## On Programming. A Program Written Because of a Tweet: Calcu-Doku.py

I noticed a few days back that Twitter @Puzzlewright had started following me on Twitter. I sent a note saying, “Thanks for the vote of confidence. I am returning the favor.”

Soon thereafter I saw a twit from P. Wright about “calcu-doku,” yet another variant of sudoko and kenken. Calcu-doku has several variants, perhaps the simplest being kenken with just one arithmetic operator.

This inspired me to write the following variant of my KenKen Solver in Python. I expect this is one of the first, if not the first, program to be written because of a tweet.

I see by Puzzlewright’s home page that next week is Calcu-Doku week, and so offer this code as a contribution to that effort.

```# Copyright (C) 2009, David Shields
#
# A puzzle is represented by a list [title-string, puzzle-size, cage-list]
# where
#   title-string is a string identifying the puzzle
#   puzzle-size is an integer giving the number of rows (and also columns)
#   operator is a string, one of '+', '-', '*', '/' and '='
#   cage-list is a list of cages

# A cage is a list (result-value,  cell-list)
# where
#   result-value is the value of the operator applied to the values in the cells in the cell-list
#   cell-list is a list of cells

# A cell is a list (row, column)
#   By convention, the first cell in the cell-list is the topmost, leftmost cell, but this is not required.
#
# An assignment is a list of cages and assignments of values for the cells in each cage: [cage, values]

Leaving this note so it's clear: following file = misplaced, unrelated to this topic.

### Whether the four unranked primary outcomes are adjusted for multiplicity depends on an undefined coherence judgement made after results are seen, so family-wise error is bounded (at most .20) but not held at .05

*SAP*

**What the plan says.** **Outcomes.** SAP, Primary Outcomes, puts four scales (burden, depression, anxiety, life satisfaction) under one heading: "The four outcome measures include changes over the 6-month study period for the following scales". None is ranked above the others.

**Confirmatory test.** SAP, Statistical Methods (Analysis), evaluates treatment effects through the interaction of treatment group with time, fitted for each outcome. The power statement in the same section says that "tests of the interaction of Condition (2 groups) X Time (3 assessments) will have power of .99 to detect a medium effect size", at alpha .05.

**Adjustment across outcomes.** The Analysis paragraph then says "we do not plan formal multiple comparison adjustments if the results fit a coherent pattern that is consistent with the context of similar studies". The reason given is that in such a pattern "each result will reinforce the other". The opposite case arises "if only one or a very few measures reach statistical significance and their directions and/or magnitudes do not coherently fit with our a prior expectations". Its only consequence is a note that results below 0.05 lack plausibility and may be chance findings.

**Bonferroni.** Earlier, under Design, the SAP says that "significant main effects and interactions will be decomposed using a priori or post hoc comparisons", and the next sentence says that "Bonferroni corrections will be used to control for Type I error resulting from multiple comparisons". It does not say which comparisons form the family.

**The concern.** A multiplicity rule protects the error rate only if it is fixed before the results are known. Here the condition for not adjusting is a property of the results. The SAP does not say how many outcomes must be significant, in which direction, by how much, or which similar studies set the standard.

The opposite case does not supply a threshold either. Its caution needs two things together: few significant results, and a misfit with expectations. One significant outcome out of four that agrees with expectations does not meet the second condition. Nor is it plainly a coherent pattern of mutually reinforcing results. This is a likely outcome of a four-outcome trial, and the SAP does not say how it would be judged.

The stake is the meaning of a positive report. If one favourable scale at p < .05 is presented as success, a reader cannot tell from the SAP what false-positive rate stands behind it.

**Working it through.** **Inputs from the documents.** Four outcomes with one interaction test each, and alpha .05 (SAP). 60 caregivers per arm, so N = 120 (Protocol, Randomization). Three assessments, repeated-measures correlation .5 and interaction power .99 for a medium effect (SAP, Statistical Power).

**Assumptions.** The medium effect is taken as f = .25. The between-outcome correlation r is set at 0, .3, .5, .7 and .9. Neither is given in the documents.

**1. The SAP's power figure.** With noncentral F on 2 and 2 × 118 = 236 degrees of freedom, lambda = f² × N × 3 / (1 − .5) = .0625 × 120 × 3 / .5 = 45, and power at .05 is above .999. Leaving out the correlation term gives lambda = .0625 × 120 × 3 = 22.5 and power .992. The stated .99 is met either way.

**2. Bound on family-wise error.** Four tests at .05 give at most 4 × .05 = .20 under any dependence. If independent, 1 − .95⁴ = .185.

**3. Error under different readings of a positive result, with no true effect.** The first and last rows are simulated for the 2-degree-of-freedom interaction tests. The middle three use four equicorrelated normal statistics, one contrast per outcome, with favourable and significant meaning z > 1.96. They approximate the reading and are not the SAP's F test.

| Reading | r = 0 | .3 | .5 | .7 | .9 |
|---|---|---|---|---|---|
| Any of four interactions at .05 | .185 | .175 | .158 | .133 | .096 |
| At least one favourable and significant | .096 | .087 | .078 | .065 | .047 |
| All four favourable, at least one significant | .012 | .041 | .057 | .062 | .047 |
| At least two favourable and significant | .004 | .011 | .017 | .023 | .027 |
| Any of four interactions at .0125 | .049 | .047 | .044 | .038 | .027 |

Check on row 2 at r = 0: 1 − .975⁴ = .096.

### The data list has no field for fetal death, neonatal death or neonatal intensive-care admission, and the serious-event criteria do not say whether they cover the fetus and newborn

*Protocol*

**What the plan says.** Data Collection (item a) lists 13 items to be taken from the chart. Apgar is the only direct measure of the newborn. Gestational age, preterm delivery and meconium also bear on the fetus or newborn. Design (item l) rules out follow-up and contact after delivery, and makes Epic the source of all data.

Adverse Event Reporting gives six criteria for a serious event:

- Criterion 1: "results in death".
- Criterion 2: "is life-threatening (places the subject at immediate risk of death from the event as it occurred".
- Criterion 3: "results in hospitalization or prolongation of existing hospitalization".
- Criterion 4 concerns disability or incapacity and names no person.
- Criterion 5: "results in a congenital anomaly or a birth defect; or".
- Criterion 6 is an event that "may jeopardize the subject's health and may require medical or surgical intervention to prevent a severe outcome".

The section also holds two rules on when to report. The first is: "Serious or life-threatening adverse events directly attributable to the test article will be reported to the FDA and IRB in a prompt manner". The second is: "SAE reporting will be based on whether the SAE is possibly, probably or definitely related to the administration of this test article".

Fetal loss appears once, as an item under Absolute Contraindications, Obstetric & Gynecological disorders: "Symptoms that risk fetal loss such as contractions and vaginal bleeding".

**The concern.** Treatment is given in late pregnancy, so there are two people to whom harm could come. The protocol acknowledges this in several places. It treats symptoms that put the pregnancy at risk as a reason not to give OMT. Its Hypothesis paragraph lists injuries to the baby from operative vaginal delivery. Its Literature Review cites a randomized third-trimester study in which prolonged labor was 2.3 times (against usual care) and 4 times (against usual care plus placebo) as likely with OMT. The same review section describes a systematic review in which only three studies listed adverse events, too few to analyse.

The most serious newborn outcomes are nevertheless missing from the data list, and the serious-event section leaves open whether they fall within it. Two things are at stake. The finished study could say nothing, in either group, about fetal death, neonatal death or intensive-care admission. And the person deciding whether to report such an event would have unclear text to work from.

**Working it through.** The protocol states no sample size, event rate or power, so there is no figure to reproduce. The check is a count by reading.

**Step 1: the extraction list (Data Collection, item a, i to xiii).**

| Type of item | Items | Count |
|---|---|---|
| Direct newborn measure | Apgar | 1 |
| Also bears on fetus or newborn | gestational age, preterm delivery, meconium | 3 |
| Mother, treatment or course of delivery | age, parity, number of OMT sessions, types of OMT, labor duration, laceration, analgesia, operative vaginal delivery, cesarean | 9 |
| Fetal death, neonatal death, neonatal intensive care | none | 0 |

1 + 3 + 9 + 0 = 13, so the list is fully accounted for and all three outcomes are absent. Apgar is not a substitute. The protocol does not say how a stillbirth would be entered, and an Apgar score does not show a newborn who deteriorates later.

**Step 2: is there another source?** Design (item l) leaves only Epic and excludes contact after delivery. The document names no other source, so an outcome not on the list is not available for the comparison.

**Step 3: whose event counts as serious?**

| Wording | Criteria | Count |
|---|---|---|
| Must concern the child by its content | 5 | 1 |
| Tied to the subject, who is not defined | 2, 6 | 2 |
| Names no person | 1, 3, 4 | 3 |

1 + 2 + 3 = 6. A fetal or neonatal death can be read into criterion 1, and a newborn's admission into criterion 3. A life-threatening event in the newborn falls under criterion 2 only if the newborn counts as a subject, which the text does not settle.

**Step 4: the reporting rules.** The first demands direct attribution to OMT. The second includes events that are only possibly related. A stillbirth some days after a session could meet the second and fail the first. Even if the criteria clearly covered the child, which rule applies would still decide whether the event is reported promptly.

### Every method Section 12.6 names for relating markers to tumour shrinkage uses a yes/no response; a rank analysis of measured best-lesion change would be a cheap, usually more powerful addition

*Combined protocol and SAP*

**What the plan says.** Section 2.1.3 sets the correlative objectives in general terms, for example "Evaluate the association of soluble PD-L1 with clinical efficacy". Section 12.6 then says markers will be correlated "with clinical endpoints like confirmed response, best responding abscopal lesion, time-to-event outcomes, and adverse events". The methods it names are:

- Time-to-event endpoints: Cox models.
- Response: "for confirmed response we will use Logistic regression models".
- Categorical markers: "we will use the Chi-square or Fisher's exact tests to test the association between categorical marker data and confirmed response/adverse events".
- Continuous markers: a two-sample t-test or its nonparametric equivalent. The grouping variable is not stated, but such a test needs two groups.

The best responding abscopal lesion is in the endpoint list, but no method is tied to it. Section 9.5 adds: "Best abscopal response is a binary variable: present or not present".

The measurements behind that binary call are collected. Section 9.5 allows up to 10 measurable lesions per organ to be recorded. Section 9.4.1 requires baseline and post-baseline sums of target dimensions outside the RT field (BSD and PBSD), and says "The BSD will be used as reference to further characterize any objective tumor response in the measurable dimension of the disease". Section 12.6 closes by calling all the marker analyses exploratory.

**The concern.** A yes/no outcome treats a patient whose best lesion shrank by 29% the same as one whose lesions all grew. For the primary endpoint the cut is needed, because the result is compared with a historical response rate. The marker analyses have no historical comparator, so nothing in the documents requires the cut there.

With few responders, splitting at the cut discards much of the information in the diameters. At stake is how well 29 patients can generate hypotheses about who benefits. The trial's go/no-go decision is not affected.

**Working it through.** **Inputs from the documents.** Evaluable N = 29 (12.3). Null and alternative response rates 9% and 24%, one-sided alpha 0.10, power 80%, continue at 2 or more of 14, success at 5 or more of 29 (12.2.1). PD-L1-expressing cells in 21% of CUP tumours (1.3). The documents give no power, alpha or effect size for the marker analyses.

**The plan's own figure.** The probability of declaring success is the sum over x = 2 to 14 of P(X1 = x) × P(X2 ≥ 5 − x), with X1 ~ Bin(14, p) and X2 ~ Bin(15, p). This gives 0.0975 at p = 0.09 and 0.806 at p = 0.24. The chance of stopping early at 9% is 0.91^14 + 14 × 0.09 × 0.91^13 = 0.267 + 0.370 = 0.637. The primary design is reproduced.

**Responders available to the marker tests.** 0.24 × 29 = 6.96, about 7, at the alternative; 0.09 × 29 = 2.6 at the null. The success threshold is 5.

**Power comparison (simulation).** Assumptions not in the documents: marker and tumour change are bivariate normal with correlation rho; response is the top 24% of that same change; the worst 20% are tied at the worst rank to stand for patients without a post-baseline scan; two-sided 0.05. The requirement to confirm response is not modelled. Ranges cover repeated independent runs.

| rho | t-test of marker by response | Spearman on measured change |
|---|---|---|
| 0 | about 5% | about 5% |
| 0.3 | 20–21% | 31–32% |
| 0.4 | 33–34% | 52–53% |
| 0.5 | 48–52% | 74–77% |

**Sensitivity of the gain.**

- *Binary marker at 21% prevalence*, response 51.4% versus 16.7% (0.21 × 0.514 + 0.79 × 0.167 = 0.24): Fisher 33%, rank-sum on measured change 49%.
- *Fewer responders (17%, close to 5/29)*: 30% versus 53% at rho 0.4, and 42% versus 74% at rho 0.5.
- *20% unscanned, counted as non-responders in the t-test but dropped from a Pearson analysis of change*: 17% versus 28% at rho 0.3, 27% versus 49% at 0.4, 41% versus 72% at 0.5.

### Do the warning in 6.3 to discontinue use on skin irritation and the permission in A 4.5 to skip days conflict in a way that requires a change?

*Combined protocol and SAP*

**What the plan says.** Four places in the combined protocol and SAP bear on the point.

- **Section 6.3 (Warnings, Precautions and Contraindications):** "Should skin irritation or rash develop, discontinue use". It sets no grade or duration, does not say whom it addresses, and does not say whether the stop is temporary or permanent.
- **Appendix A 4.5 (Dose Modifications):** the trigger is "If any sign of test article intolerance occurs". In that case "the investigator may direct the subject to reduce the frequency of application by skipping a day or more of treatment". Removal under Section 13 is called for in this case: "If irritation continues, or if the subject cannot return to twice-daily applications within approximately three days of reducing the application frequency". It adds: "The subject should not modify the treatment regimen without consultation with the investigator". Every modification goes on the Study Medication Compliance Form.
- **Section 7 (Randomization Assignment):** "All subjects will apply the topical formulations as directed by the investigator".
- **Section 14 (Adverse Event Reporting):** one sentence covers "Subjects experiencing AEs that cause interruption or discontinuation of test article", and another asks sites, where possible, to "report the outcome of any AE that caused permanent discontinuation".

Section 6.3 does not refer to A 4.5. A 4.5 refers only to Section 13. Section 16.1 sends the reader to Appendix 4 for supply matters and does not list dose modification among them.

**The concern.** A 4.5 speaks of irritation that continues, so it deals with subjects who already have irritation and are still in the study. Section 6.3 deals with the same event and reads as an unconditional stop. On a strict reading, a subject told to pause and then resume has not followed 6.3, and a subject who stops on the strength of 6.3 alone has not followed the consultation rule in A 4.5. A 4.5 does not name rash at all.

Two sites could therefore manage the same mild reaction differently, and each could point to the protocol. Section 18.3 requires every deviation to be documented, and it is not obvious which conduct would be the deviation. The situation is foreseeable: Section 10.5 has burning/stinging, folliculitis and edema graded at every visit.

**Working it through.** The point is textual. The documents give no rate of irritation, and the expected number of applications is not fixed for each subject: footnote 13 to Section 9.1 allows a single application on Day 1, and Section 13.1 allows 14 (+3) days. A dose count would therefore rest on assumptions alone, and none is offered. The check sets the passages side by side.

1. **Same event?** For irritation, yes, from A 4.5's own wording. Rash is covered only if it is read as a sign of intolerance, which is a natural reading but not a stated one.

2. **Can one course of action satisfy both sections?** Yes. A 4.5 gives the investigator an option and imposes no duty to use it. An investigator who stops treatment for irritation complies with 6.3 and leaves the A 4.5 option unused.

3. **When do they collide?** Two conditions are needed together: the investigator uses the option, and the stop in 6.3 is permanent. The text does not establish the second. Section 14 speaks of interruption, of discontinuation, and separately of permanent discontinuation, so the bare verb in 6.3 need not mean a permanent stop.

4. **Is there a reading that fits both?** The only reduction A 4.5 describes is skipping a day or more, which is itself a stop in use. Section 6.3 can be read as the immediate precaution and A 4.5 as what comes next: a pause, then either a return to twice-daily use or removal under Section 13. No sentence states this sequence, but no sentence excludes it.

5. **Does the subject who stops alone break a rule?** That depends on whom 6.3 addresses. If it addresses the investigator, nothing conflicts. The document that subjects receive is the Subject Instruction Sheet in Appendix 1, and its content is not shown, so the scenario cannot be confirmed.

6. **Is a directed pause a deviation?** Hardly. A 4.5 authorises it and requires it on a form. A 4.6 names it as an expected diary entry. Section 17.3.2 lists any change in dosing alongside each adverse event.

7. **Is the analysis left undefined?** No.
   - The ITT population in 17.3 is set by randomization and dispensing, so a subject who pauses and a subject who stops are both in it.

#

# A solution is a list of assignments to cages that satisfies the non-duplication requirement

import copy
import pprint
import string
import sys

# ways to get result res with puzzle size size and length length
# if length is two and since must add at least one, then just
# look at values less than result
result, cells = cage
length = len(cells)
r = []
if result == 0:
return r
if length < 2:
return r
if length == 2:
for i in range(size):
n = i+1
if result - n  0 and (result - n) > 0:
r.append([n, result - n])
#                if result -n != n: # append complentary choice if it is different
#                    r.append([result - n, n])
else:
# try all the possibilities for first cell, and then look for alternatives in the remaining cells
for i in range(size-1):
n = i+1
tail = [result - n, cells[1:]]
t = [n]
for o in others:
r.append([n] + o)
if length == 3: # remove obvious incorrect possibilities
trim3(cage, r)
return r

r0, c0 = cell0
r1, c1 = cell1
if r0 == r1 or c0 == c1: return True
return False

def choices(puzzle):
title,size,operator, cages = puzzle
res = []
for cage in cages:
result, cells = cage
length = len(cells)
if length == 1:
possible = [[result]]
elif operator == '+':
elif operator == '-':
possible = subtract(size, cage)
elif operator == '*':
possible = multiply(size, cage)
elif operator == '/':
possible = divide(size, cage)
else:
print "error, unknown operator",operator
if possible == None or len(possible) == 0:
print "no solution for cage ", result, operator, cells
print " ", 1 / 0
res.append(possible)
return res

def classify(cells): #classify triple, returning center
if len(cells) != 3: return None
cell0, cell1, cell2 = cells
return []

def divide(size, cage):
result = cage
r = []
if result > size:
print "error, impossible division", result,size
else:

for i in range(size):
n = i + 1
if n * result <= size:
r.append(&#91;n, n*result&#93;)
r.append(&#91;n*result, n&#93;)
return r

def multiply(size, cage):
#   ways to get -result- by multiplying -length- numbers for puzzle of given -size-
r = &#91;&#93;
result, cells = cage
length = len(cells)
if result == 1:
# here if want result of 1, so add appropriate number of 1's
t = &#91;&#93;
for i in range(length):
t.append(1)
r.append(t)
return r
if length == 2:
for i in range(size):
n = i + 1 # trial divisor
(quot, rem) =  divmod(result, n)
if rem == 0:
if quot  size: break # if too big
(quot,rem) = divmod(result, n)